The smallest unit of time is incomprehensible.
We capture it in a mathematical statement, gratuitously plastered above.
We've got a lot of Planck times to get through before Imbolc arrives.
I just finished a wonderful novel, Requiem, Mass., by John Dufresne. I won't spoil it here (couldn't if I wanted to), but while I read in the wintry darkness this morning, I stumbled across these words:
We all feel more than we can imagine. We all imagine more than we can remember. We all remember more than we can know. And we all know more than we can say.
And then he talks of Planck time. This is a long passage, and perhaps I should ask Mr. Dufresne's permission before tossing it out here.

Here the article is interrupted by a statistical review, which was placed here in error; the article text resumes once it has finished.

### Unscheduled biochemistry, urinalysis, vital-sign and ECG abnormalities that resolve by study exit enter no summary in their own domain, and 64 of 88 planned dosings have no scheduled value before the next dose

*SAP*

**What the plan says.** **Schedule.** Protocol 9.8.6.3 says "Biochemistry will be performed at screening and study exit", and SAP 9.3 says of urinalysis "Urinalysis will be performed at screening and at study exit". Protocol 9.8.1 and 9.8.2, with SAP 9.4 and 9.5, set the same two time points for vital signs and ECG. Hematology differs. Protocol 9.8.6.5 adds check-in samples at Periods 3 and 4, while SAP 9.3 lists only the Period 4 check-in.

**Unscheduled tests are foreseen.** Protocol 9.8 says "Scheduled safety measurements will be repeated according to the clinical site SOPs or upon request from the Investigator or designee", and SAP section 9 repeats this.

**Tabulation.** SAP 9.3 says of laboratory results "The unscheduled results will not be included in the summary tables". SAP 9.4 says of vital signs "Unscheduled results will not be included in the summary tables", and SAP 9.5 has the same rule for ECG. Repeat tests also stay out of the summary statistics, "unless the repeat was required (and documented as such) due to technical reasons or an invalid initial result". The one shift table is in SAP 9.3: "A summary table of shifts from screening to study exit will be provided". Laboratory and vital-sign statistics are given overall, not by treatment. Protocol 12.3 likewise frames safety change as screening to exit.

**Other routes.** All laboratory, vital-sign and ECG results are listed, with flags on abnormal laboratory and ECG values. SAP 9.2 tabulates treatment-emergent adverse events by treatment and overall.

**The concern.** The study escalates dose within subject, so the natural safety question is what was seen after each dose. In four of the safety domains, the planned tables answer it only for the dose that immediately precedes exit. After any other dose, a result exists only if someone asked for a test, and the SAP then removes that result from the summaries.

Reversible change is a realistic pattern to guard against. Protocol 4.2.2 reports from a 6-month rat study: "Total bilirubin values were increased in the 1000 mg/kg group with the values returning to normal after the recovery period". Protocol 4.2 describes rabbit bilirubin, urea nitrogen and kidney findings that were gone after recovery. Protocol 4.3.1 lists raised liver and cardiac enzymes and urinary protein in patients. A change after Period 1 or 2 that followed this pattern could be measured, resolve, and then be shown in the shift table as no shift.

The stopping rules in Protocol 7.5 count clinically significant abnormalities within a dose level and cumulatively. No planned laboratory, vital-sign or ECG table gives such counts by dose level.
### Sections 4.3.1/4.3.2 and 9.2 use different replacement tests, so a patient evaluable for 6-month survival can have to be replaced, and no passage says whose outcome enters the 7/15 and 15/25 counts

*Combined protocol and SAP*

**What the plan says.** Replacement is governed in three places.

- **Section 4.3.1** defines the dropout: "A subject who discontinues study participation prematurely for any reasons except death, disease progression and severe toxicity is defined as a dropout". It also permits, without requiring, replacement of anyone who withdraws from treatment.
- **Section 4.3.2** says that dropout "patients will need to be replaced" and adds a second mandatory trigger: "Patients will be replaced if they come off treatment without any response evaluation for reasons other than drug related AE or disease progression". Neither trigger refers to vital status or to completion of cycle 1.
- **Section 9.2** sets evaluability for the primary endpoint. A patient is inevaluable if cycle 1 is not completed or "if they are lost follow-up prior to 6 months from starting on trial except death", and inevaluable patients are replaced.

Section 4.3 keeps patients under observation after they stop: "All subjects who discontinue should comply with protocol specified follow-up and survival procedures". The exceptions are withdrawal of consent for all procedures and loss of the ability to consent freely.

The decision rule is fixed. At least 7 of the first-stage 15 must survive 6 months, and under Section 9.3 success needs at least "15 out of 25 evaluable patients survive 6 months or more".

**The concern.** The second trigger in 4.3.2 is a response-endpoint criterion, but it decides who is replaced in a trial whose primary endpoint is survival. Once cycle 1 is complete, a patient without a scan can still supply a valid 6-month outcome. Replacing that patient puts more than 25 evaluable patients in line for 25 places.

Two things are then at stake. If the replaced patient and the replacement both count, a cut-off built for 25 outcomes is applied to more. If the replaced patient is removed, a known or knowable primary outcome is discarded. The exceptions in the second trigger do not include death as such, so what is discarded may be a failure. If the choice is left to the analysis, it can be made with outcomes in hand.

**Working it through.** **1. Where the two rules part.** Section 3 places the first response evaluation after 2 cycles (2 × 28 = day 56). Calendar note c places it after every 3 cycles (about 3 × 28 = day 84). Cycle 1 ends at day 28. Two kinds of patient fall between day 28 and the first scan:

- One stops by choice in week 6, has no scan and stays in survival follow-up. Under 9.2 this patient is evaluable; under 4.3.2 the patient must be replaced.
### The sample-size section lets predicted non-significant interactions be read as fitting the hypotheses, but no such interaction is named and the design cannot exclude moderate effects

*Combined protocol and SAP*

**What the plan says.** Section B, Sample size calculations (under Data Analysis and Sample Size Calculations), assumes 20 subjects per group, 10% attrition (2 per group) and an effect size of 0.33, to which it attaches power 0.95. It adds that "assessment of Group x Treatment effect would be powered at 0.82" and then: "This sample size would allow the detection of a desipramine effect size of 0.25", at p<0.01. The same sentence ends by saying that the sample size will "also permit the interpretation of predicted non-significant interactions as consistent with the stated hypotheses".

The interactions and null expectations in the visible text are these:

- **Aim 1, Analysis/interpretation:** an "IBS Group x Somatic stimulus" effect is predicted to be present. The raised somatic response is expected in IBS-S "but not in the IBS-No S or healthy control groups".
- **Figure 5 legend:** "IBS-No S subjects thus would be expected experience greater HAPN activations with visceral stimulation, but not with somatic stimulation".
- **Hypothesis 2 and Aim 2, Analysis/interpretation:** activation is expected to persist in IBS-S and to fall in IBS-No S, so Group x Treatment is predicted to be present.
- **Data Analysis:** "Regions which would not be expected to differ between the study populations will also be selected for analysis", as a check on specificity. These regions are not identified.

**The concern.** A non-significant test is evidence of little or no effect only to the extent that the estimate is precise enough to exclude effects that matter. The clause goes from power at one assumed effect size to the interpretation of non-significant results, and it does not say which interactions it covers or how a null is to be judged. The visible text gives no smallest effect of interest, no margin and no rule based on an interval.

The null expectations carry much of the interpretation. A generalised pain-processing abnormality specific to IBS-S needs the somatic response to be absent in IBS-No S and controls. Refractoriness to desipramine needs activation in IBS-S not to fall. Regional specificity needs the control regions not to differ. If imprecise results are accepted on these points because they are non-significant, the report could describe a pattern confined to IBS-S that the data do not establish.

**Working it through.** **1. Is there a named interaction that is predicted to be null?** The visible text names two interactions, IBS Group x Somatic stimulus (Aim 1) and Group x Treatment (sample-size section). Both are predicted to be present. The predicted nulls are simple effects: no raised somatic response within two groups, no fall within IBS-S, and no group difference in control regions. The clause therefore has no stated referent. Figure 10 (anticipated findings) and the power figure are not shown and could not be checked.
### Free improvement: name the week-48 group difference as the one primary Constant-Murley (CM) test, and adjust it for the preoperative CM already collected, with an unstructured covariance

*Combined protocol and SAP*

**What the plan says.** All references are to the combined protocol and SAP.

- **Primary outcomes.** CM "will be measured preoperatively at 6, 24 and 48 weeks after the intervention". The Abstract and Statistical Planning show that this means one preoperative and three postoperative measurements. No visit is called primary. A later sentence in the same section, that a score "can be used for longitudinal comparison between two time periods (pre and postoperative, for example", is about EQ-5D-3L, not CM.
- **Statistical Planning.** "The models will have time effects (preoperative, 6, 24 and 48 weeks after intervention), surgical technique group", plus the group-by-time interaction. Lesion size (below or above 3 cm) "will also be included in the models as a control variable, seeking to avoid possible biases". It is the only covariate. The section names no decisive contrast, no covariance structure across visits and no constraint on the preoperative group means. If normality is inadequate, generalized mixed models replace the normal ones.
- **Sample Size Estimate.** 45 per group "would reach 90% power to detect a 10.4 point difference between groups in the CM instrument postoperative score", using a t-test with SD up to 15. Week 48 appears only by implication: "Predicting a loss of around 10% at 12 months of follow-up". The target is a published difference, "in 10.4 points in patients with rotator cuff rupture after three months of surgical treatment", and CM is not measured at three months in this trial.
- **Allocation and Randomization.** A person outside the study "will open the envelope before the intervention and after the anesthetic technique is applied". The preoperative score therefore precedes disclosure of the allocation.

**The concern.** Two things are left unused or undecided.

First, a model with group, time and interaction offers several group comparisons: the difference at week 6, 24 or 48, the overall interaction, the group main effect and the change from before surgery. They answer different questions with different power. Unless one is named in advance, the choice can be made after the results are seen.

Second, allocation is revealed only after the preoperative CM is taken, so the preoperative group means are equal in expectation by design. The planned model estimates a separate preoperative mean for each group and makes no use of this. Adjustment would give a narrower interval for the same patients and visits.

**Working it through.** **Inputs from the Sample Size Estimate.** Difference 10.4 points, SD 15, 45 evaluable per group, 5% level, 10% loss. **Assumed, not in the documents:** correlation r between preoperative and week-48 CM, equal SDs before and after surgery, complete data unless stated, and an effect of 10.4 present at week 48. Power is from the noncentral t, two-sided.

Any meaning is better than none. Ask any Catholic or Hutterite or Hmong. You believe in a God who, in his exquisite loneliness, created the universe and little you. Or you believe that we, in our terrifying loneliness, created God. Doesn't matter which. Ask any Vietnamese child kneeling in the mud, praying, choking on her tears, feling the hot muzzle of an M16 at the nape of her neck, hearing the screams of her grandparents, inhaling the sting of smoke and cordite, knowing that this soldier here behind you, dear, is about to make his own meaning by firing a burst of bullets through your head. At that moment there is no arrow of time for you, there is no there, no then. There is only this singularity, this big bang. At that moment you are borrowing energy against time and shaping your brief life into a quantum of meaning.Not sure this would make sense in June. Makes sense now.